Rare Exports: A Christmas Tale
Genre: Adventure, Horror
Starring: Jorma Tommila, Peeter Jakobi, Onni Tommila
Director: Jalmari Helander
IT'S CHRISTMAS! Well, actually no it's not. Come to think of it, if you are even remotely in the 'Christmas spirit' two and a half months before the actual date you should stop it, right now. It's not even fucking close to Christmas; it's not even been Halloween yet, so get your god damn priorities straight. That said, there is nothing at all wrong with a little bit of preparation, particularly where films are concerned else you'll be stuck watching the same shit they put on every year; "Home Alone," "The Goonies" (which I do love, but enough is enough), "Elf," "Santa Clause" and god knows what else that for some reason they feel needs to played every god damn year despite often sucking the first time. The age old combination of "Die Hard" and "Gremlins" that has persevered throughout my home may be traditional – and Miyazaki's “Tokyo Godfathers” didn't get much interest from them – but I'm always willing to try and add to the list.
Enter the Finnish entry to the pile. A tale of Santa Claus that harks back to the origins; before he was bought by Coca-Cola and made red and jolly, when he would give naughty children lumps of coal instead of presents, but it seems they may have softened the blow for us. When greedy business tycoons uncover his grave, they begin to excavate, deep down into the mountain on the border between Lapland and Russia. What they uncover, however, was something far more powerful than they could have prepared themselves for; a monolithic beast who wants nothing more than to eradicate the menace of naughty children from the planet, one by one. It isn't long before he is unwittingly unleashed, now out and on the rampage, and it's down to a nearby group of reindeer herders to capture and kill the evil Santa Claus before he makes his way across the world.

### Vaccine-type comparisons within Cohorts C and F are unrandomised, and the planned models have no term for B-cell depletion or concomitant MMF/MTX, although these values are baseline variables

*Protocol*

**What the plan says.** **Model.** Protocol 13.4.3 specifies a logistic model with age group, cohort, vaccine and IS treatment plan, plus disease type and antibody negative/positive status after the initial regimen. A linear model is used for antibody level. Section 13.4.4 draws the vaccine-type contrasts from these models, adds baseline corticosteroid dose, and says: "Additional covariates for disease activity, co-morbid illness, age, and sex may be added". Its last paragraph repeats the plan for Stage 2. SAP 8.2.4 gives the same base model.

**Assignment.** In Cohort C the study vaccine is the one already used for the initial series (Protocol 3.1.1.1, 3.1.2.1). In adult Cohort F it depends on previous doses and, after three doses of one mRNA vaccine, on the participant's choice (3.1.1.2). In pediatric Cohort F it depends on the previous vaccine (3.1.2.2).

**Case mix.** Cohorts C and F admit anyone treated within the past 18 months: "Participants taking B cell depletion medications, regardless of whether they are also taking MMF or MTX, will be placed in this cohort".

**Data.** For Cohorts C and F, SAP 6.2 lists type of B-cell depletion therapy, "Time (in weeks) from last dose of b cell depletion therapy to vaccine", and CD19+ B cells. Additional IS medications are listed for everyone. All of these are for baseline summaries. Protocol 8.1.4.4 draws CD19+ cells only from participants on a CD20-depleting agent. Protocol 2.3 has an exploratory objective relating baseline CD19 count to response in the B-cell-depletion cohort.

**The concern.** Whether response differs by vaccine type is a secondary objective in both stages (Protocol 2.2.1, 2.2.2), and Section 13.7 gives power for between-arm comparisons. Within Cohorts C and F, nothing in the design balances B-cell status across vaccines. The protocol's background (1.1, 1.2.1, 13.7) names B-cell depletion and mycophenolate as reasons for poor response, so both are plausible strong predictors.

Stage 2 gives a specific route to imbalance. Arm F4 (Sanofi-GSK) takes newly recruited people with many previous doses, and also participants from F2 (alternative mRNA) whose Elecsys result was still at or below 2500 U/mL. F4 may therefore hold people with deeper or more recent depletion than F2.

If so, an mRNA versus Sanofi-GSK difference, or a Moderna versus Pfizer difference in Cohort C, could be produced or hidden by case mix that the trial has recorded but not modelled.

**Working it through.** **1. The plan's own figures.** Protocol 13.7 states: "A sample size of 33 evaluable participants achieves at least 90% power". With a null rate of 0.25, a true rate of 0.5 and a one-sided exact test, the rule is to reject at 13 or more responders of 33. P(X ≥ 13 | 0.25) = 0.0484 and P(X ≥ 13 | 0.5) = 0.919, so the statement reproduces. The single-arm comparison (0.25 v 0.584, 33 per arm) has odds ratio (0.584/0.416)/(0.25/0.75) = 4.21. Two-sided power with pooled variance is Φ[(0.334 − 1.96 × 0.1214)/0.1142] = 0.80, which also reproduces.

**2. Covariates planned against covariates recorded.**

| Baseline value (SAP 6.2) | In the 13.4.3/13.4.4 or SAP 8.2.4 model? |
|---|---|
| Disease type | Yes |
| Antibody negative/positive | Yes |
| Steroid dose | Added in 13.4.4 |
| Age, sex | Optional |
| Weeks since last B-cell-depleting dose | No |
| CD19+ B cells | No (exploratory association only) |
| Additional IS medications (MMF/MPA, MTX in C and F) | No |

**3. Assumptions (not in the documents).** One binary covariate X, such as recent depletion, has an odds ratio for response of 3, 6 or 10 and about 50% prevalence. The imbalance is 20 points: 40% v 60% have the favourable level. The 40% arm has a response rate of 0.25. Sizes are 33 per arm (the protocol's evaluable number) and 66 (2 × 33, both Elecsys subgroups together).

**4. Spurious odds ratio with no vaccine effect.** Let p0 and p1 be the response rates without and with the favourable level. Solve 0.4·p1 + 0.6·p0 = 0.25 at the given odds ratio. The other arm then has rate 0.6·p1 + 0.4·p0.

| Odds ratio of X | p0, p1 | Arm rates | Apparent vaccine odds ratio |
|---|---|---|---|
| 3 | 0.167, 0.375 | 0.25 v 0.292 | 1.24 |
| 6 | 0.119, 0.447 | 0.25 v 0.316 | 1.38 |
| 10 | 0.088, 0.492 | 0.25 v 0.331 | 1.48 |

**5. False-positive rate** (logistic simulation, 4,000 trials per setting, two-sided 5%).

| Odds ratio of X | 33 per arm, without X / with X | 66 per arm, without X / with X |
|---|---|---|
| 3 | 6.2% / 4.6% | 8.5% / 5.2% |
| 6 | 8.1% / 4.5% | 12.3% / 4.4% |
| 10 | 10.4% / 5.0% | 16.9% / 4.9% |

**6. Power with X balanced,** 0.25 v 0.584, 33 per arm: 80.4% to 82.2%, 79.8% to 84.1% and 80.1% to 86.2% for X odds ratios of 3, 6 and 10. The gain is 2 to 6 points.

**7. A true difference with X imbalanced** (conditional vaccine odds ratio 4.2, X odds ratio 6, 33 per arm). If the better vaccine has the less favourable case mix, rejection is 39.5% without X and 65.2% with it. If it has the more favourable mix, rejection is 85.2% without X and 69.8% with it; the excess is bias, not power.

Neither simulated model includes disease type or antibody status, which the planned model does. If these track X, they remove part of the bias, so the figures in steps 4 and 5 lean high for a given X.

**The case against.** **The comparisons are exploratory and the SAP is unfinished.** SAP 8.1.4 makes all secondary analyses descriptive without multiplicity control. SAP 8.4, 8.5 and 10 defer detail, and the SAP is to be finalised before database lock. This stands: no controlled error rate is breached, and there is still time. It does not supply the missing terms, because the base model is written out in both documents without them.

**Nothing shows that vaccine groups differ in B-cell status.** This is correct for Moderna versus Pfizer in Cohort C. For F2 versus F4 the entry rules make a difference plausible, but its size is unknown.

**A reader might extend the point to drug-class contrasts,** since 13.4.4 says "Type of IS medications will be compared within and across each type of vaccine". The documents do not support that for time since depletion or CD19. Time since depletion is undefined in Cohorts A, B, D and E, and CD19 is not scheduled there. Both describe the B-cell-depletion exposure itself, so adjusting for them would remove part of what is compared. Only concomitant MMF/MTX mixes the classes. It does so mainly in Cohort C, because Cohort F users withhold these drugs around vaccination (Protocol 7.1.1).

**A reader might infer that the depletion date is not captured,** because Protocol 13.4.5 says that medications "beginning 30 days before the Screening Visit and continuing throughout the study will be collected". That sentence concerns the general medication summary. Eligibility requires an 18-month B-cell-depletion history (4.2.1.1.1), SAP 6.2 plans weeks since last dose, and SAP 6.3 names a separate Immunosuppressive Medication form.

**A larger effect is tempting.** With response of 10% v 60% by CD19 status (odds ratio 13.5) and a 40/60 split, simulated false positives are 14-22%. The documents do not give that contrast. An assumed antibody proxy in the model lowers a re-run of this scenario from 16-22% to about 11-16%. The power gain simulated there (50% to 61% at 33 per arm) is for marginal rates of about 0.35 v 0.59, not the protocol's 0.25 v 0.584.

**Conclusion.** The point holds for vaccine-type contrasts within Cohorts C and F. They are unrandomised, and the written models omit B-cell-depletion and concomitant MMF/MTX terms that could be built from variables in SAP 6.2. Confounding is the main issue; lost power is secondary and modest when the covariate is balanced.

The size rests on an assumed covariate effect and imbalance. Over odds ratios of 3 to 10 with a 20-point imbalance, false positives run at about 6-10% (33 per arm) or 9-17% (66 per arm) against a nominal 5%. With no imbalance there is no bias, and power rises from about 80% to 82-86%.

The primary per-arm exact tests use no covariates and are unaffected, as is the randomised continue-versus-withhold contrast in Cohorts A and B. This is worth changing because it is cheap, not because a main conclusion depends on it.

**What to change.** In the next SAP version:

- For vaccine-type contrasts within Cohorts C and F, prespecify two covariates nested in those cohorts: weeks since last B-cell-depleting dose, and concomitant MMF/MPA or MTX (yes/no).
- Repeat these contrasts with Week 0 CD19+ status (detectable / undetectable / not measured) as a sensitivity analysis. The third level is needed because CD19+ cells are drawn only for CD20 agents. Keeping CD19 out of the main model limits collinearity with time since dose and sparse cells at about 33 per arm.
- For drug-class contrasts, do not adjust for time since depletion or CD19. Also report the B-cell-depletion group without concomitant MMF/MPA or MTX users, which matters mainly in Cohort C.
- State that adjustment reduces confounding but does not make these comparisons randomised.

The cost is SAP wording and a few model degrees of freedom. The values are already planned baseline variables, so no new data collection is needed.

The main protagonist in our tale? The young boy Pietari; a child who early on is mocked for being so young and looking pretty darn awkward when holding a rifle, or indeed doing anything remotely masculine. But don't go mistaking all this for some kind of 'Home Alone' type affair; really he's closer to a young 'John McClane' (Die Hard) type character, and there is surprisingly little humour to be found in the film at all, save for the premise itself. His character doesn't change but demonstrates his ability to think critically; he is the first to figure out that Santa was amongst them, the first to point out that traditionally Santa was more likely to use that coal to heat up a cauldron to cook you in, and the one who eventually comes up with the badass idea to save the day, and he does it all without firing a single shot.
It may take a little bit of time to get going but the build-up is necessary to establish the characters, and when we finally get our first encounter the pace begins to pick up. With such an unusual premise it succeeds in twisting and turning in directions you never expected it to take; there is little in the way of a standard plot framework to adhere to, making the work feel surprisingly fresh and original. It also manages to retain much of that classic 80s style of doing things; more is kept out of view than overtly shown, building up the suspense, and it's the children who still believe that end up having to guide the adults out of the shit they've stumbled into. It might not quite live up to the bar set by Gremlins, but it'll happily sit next to it as something else to watch when there is inevitably fuck all on TV but bad films and 'comeback Christmas specials' that remind us why they fucked off to begin with.